Small Town, Split Reputation (The Oiliest Catch–Part 1)
Posted by Richard Conniff on December 7, 2012
By Richard Conniff (Conservation Magazine)
The small town of Reedville, Virginia, on the western shore of Chesapeake Bay, is a 1950s, Norman Rockwell sort of place. Bunting hangs from a white picket fence ahead of a holiday weekend, and there’s a tire swing in a front yard. The big, handsome houses on Main Street have wraparound porches and a smattering of gingerbread on the gable peaks.
Reedville is also still a working town. Summer days start around 5 a.m. with the thrum and rumble of heavy diesels as the big fishing boats head out, followed at 5:50 by the whine of the spotter planes taking off. If a fishy smell, or even the occasional stink, wafts across Cockrell Creek from the Omega Protein Corporation’s fish-processing plant—Reedville’s major employer—locals just breathe deeper. They recently raised $350,000 to restore a beloved landmark, the 130-foot-tall smokestack of another fishmeal factory, now defunct.
For almost 140 years, Reedville’s prosperity has depended on one species: the Atlantic menhaden, Brevoortia tyrannus. It’s a modest-looking little fish, generally under a foot in length, with a deeply forked tail and such rich reserves of oil that it’s sometimes called “the soybean of the sea.” A school of them leaves a slick in its wake. Dutch Harbor, Alaska, is the nation’s largest fishing port by tonnage and gets celebrated in “The Deadliest Catch” television series. But Reedville, home of the oiliest catch, comes in second—and gets widely vilified for it.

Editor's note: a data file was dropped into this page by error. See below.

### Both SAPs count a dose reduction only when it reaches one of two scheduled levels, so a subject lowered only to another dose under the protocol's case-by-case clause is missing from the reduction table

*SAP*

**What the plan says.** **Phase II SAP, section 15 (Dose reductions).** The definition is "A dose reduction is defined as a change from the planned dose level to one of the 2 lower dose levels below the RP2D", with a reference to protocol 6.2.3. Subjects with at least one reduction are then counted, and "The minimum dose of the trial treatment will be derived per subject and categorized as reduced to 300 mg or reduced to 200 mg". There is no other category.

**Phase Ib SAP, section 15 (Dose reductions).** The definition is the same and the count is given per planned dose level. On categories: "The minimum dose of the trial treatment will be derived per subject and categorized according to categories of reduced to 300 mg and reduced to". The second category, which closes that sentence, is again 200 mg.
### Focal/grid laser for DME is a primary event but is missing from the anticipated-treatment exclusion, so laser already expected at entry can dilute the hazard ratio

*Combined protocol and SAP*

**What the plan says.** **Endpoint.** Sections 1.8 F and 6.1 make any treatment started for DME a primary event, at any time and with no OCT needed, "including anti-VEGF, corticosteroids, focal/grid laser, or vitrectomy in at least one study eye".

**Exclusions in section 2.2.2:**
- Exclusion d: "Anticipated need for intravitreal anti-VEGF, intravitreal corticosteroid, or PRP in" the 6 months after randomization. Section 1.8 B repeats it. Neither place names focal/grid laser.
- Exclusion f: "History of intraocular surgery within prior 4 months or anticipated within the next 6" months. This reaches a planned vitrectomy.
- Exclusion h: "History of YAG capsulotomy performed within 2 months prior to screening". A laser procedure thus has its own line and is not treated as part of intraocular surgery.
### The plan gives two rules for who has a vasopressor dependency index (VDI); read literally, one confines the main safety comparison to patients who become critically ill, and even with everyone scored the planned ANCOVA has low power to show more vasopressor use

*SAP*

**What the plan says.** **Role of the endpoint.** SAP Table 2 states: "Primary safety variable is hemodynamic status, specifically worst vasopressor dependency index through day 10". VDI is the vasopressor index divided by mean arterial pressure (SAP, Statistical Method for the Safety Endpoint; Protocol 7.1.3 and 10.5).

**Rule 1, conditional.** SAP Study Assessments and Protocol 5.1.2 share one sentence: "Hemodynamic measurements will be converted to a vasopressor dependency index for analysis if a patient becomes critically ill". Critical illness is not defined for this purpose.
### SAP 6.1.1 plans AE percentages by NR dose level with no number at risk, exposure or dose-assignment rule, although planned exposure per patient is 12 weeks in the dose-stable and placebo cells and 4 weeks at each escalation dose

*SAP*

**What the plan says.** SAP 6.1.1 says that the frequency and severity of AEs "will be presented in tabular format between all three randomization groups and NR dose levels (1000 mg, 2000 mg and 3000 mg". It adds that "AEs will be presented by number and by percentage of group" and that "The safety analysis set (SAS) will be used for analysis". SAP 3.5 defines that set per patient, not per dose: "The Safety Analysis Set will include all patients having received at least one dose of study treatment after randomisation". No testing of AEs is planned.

Menhaden used to be unbelievably abundant on the Atlantic seaboard. When Captain John Smith visited the Chesapeake 400 years ago, he found them “lying so thicke with their heads above the water” that his crew tried to skip a step and “catch them with a frying pan.” New York Harbor, according to a 1679 Dutch travel account, also swarmed with “whales, tunnies and porpoises” as well as with osprey, all feeding on “marsbankers.” (Mossbunker, or bunker, is still a common name for the species.) Harvesting this resource became the business of the menhaden “reduction” industry in the mid-nineteenth century, after a fisherman’s wife in Blue Hill, Maine, figured out how to separate the oil from the menhaden’s flesh. As recently as the 1980s, dozens of reduction plants from Florida to Maine were still at it.
But now the menhaden are going bust, according to a highly vocal coalition of scientists, conservationists, and recreational fishermen. Whereas they were once abundant along the entire Atlantic seaboard, the fishery has shrunk to an area from Virginia to New Jersey, and the annual catch has plummeted by almost 80 percent since the 1950s. Omega Protein executives like to point out that the commercial fishery leaves enough menhaden in the water to produce 18.4 trillion menhaden eggs annually. It sounds like a big number, and in theory it’s almost double what’s needed to maintain the species at target levels. But that 18.4 trillion is down from a peak of 117 trillion in 1961. Moreover, something in the process of turning those eggs into grown-up fish has gone badly awry in recent decades. Conservationists say overfishing is the problem, and they liken the collapse of the menhaden to the decimation of the great bison herds and the extinction of the passenger pigeon in the nineteenth century. Three-quarters of the remaining catch now goes to Reedville, which has the East Coast’s last surviving reduction plant.
Hence Reedville’s split reputation. Depending on your point of view, it is a manufacturing center for what has lately become one of the healthiest and most highly prized products on the planet—omega-3 fatty acids in the form of fish meal and fish oil. Or it is the Death Star for marine species on the entire Atlantic seaboard.